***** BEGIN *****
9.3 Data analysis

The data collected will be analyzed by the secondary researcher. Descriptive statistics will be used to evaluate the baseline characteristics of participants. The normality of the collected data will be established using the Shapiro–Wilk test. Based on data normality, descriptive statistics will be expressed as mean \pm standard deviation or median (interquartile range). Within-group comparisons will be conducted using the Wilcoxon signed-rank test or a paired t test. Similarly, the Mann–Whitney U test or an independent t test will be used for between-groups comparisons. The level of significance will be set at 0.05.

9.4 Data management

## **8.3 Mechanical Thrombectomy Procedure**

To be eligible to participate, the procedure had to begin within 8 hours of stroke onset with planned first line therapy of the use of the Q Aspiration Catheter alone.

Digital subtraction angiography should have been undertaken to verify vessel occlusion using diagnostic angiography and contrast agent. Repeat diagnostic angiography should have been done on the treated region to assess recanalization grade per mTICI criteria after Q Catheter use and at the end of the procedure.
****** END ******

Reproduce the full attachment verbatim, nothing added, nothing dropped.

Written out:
9.3 Data analysis

The data collected will be analyzed by the secondary researcher. Descriptive statistics will be used to evaluate the baseline characteristics of participants. The normality of the collected data will be established using the Shapiro–Wilk test. Based on data normality, descriptive statistics will be expressed as mean \pm standard deviation or median (interquartile range). Within-group comparisons will be conducted using the Wilcoxon signed-rank test or a paired t test. Similarly, the Mann–Whitney U test or an independent t test will be used for between-groups comparisons. The level of significance will be set at 0.05.

9.4 Data management

## **8.3 Mechanical Thrombectomy Procedure**

To be eligible to participate, the procedure had to begin within 8 hours of stroke onset with planned first line therapy of the use of the Q Aspiration Catheter alone.

Digital subtraction angiography should have been undertaken to verify vessel occlusion using diagnostic angiography and contrast agent. Repeat diagnostic angiography should have been done on the treated region to assess recanalization grade per mTICI criteria after Q Catheter use and at the end of the procedure.